On the other hand, when the nation is deep in disobedience, law and order (built into the covenant) collapses, and in this lawless environment only the unscrupulous are able to retain power and wealth. The result is that decent, God-fearing people are increasingly oppressed and poor, and the upper class consists increasingly of idolaters, adulterers and criminals.
Poverty and wealth are symptomatic of different things in different contexts and nobody is truly helped if we apply texts randomly to profoundly different modern situations.
How do these passages relate to absolute vs. relative poverty?
If we look at relative poverty as a place along the road to absolute poverty, the biblical causes of the absolute apply just as well to the relative. But relative poverty is often not an intermediary step in a process of decline. As a culture, we tend to define relative poverty and disapprove of it on the basis of deeper beliefs about equality, material wealth and greed. So we’ll have more biblical data to consider when we examine those beliefs.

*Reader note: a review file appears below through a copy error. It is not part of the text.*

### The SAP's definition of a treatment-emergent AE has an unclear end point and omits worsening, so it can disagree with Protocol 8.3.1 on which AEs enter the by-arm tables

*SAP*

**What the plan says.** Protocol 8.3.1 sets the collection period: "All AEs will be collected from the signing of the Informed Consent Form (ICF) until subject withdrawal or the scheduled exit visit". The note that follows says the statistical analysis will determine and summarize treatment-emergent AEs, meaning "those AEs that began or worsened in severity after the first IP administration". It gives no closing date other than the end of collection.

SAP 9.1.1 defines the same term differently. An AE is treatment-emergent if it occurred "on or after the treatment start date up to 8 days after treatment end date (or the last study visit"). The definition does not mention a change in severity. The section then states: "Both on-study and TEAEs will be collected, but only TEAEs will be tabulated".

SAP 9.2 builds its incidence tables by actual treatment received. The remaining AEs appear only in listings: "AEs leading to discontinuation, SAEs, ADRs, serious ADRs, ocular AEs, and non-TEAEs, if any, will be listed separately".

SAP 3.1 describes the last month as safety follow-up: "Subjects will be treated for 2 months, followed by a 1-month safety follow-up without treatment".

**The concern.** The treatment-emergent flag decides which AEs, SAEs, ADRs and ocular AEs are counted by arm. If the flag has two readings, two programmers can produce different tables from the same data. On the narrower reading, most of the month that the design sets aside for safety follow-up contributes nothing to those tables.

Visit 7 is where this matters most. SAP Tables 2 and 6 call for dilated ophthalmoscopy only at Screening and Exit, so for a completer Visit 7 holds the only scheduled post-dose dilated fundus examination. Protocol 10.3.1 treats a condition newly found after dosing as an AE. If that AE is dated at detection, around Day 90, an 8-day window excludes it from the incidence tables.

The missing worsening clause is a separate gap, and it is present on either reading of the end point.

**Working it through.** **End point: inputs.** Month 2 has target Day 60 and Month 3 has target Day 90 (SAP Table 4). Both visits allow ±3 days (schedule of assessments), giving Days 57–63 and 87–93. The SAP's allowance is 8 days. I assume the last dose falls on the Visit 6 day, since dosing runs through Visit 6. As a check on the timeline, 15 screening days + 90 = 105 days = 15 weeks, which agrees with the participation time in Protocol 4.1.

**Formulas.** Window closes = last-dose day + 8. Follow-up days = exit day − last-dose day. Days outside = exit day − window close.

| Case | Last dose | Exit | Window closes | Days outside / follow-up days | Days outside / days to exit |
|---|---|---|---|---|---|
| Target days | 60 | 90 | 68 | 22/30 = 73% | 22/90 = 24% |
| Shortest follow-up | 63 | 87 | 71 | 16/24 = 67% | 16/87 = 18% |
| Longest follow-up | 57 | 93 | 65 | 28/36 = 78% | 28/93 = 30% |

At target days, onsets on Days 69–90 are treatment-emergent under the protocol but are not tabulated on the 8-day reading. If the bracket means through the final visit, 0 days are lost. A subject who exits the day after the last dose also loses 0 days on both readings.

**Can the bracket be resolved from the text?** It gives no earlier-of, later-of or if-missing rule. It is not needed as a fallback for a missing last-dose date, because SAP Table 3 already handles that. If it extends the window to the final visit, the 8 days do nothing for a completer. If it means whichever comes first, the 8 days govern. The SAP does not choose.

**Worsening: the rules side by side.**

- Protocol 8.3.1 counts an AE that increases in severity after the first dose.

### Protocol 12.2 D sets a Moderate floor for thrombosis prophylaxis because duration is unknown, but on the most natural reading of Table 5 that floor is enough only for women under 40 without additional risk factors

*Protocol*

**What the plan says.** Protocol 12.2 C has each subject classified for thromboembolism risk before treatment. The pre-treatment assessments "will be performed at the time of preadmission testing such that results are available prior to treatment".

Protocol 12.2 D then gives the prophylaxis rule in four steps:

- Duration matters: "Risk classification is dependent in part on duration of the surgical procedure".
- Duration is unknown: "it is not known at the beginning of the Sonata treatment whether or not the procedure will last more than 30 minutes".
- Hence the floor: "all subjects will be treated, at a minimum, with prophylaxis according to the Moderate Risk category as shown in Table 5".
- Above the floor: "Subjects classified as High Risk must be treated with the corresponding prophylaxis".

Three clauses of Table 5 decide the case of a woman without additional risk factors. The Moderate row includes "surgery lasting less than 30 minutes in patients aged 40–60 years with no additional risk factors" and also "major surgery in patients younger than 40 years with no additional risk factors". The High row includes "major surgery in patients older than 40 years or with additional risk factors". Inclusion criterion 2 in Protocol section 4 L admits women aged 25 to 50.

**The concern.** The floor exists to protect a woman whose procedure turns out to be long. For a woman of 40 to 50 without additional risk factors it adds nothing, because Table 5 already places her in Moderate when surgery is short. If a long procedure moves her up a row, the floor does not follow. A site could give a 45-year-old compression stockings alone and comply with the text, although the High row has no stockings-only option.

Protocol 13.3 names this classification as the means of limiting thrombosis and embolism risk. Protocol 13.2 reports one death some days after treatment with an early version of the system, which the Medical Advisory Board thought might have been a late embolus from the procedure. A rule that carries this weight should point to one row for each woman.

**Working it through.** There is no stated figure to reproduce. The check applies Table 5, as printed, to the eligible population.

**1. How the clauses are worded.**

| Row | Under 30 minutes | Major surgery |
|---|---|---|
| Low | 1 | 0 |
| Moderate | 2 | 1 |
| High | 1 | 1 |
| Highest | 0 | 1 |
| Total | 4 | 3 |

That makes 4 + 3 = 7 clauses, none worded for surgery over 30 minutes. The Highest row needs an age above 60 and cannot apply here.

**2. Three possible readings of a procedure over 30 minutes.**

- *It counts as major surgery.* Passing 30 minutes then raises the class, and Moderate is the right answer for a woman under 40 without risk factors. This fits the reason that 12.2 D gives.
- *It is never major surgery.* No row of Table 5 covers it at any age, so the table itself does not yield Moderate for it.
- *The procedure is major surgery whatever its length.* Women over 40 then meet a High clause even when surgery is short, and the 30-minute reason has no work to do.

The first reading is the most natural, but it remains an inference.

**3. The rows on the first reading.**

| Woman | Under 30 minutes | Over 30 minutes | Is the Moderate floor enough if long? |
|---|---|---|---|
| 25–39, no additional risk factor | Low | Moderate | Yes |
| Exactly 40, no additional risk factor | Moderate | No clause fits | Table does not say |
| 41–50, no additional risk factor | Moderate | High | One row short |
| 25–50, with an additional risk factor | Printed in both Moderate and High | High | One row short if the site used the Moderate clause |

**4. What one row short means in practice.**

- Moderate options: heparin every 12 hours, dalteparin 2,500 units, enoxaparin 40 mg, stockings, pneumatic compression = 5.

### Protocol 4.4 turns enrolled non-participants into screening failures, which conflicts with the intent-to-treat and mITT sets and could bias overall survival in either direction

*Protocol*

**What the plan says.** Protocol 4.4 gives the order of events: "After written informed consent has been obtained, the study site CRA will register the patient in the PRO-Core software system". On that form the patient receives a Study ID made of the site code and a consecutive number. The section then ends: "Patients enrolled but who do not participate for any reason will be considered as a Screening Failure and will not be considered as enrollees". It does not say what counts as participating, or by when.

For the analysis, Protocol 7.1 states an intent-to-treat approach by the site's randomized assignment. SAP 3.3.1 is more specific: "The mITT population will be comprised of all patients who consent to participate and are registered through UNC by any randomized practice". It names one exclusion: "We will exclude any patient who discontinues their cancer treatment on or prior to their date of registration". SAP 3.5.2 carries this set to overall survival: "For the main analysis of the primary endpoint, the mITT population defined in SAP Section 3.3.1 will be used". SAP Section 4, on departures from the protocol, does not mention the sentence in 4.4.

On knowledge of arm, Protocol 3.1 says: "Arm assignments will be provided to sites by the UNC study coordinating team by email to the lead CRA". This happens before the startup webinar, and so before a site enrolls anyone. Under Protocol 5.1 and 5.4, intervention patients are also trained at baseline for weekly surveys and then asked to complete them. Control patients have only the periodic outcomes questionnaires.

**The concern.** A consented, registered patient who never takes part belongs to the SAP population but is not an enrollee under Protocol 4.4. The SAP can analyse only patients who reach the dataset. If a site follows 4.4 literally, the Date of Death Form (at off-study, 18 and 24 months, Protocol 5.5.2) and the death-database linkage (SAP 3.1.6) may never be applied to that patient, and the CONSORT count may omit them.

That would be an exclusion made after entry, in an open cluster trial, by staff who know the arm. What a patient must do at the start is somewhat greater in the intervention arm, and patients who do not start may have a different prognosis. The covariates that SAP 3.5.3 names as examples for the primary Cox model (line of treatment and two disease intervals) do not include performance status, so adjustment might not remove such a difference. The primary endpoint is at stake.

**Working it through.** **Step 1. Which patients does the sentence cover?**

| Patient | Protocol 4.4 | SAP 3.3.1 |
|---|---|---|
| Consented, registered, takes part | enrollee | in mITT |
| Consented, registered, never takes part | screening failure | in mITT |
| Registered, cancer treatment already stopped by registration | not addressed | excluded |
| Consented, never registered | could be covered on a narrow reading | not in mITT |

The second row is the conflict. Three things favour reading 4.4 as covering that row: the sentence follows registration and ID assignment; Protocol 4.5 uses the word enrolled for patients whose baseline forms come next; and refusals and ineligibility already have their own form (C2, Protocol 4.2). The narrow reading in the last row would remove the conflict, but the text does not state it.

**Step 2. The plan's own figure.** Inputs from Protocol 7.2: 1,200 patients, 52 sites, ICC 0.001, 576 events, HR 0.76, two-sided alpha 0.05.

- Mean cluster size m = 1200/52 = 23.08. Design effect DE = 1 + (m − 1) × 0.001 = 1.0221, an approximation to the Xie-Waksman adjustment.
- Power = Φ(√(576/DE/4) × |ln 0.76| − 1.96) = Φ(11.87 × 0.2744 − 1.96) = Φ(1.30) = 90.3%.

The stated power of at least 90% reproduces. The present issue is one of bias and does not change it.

What do these passages suggest about solutions to the poverty problem?
These passages reveal that direct transfers of wealth are always short-term solutions, at best. Transfers from haves to have-nots are most helpful to individual victims of disaster in the context of thriving societies. We help them get back on their feet in a place where being on their feet is worth something (assuming they actually want to be on their feet). Wealth transfer works much better in Katrina scenarios than in Haiti earthquake scenarios.5
Where poverty (absolute) is a social malaise encompassing large communities and spanning generations, funneling money in may actually strengthen oppressors and more deeply entrench pan-generational character problems. Though money and essential supplies can facilitate disaster relief very effectively for a while, they do not produce the changes necessary to turn a Haiti into a Louisiana.
(To be continued.)
1 These fashions apparently trickled down from the late 80’s grunge movement.
3 It occurred to me a bit late that “why” is really a much bigger question and has to do with the whole scope of the creation/fall/redemption plan of God—topics for another essay.
4 Sometimes they’re somewhere in between these two, which further complicates what we have to do to interpret and apply accurately.
5 Though the Katrina situation was very messy and problems remain, it still illustrates the difference between a prosperous society’s ability to minimize the effects of disaster vs. a chronically poor society’s ability.